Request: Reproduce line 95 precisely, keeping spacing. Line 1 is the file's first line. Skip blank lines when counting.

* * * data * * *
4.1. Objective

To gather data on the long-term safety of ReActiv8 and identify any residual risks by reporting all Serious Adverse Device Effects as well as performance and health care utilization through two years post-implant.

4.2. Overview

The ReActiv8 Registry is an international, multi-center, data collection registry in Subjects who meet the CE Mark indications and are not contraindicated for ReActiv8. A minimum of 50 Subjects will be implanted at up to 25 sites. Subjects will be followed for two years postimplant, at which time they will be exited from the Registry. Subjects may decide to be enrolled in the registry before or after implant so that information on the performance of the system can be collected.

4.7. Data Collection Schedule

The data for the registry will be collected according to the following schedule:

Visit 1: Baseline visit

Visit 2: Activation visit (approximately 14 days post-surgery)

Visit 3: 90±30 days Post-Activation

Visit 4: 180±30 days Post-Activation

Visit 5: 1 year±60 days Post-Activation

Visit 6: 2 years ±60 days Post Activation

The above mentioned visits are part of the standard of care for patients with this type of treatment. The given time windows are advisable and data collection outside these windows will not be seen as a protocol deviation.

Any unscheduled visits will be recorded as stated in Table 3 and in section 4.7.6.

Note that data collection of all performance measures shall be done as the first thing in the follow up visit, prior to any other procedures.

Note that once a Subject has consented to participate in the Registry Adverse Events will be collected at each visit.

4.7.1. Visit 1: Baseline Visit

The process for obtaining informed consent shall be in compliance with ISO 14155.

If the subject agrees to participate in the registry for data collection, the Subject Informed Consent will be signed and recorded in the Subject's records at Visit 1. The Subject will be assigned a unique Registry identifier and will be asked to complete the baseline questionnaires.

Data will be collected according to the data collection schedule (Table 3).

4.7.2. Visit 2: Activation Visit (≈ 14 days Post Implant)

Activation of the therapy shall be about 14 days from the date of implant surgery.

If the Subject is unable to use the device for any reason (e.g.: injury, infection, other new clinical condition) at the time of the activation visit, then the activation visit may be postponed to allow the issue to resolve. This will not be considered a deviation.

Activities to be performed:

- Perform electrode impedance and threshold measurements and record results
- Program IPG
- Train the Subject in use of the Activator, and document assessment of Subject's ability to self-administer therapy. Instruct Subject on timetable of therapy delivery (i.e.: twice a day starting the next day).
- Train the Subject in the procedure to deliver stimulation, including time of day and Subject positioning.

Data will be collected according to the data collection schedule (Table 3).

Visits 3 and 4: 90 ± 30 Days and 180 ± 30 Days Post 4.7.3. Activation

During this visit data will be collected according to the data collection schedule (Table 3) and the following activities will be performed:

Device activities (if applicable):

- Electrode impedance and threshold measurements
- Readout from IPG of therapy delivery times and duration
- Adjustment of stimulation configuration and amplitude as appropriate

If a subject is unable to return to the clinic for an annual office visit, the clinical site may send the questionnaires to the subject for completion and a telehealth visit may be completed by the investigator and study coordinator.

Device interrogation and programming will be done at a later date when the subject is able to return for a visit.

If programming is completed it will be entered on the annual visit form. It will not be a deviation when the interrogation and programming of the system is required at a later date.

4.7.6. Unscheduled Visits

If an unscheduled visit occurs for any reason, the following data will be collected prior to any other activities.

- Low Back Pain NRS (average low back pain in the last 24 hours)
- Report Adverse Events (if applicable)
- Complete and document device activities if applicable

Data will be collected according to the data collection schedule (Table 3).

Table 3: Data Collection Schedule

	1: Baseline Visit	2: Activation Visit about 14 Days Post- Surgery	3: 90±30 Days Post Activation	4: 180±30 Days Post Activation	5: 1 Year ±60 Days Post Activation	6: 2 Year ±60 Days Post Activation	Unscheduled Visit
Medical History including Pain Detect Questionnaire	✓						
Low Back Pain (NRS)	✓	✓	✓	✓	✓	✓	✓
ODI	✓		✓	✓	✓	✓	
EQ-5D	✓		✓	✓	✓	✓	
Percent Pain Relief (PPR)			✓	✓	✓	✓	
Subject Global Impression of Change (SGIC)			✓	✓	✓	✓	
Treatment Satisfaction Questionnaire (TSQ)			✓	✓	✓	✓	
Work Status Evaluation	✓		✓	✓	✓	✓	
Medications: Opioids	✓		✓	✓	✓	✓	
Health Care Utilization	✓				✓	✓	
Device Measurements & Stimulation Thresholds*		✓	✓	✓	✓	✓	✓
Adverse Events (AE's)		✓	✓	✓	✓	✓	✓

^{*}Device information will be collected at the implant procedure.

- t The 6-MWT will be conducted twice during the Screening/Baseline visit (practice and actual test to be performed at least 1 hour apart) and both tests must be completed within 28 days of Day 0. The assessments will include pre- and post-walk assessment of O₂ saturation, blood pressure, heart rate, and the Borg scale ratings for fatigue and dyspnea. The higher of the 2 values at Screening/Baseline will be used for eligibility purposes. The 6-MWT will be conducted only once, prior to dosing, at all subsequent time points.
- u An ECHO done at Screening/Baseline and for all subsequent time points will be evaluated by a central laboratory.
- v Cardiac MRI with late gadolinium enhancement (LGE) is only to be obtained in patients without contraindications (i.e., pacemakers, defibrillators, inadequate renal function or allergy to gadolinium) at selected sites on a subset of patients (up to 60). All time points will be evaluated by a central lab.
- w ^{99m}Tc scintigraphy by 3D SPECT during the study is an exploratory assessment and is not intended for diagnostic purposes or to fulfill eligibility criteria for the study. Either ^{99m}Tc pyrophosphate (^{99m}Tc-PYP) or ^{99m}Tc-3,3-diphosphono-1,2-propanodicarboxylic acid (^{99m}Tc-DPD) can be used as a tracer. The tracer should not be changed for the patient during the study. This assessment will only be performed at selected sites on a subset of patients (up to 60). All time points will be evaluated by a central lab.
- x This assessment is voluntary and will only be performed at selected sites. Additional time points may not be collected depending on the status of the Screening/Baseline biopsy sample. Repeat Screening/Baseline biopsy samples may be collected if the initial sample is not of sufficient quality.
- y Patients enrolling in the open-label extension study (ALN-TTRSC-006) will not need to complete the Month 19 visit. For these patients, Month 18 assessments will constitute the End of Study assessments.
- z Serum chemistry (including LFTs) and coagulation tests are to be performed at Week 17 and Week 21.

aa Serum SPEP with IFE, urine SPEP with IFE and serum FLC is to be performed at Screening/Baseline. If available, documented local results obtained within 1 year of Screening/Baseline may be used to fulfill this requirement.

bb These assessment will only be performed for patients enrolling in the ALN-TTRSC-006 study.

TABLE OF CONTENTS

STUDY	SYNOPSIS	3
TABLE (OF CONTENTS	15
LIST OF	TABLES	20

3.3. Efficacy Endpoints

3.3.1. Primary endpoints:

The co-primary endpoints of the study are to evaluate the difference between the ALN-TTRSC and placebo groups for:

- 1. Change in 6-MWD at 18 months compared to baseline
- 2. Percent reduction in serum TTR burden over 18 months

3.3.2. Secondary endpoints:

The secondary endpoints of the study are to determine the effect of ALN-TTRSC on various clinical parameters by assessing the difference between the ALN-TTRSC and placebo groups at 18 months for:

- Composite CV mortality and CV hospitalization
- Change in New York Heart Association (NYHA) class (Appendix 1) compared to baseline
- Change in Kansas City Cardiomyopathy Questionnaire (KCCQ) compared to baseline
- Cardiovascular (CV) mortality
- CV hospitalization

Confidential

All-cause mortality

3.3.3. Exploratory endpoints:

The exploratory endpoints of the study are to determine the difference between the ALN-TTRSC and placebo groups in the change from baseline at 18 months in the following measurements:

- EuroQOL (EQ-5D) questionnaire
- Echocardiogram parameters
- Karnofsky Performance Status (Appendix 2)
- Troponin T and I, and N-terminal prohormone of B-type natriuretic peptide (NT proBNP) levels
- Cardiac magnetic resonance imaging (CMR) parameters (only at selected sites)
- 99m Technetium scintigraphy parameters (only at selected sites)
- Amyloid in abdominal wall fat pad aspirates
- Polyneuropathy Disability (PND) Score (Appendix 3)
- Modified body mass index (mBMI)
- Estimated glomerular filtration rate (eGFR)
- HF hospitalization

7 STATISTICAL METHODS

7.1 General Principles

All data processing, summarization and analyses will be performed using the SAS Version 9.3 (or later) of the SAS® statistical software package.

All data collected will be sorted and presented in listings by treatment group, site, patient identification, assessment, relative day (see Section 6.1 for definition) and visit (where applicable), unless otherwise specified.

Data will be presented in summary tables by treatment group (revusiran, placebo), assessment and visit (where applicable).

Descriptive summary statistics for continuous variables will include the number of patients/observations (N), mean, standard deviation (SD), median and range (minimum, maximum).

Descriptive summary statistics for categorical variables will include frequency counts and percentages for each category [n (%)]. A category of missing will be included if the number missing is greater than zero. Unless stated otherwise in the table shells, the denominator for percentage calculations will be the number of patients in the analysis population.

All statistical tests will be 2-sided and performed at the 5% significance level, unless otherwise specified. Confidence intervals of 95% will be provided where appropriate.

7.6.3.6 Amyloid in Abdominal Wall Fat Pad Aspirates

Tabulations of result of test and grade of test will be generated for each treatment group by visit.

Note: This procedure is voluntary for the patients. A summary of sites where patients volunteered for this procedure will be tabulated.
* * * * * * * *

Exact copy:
- Amyloid in abdominal wall fat pad aspirates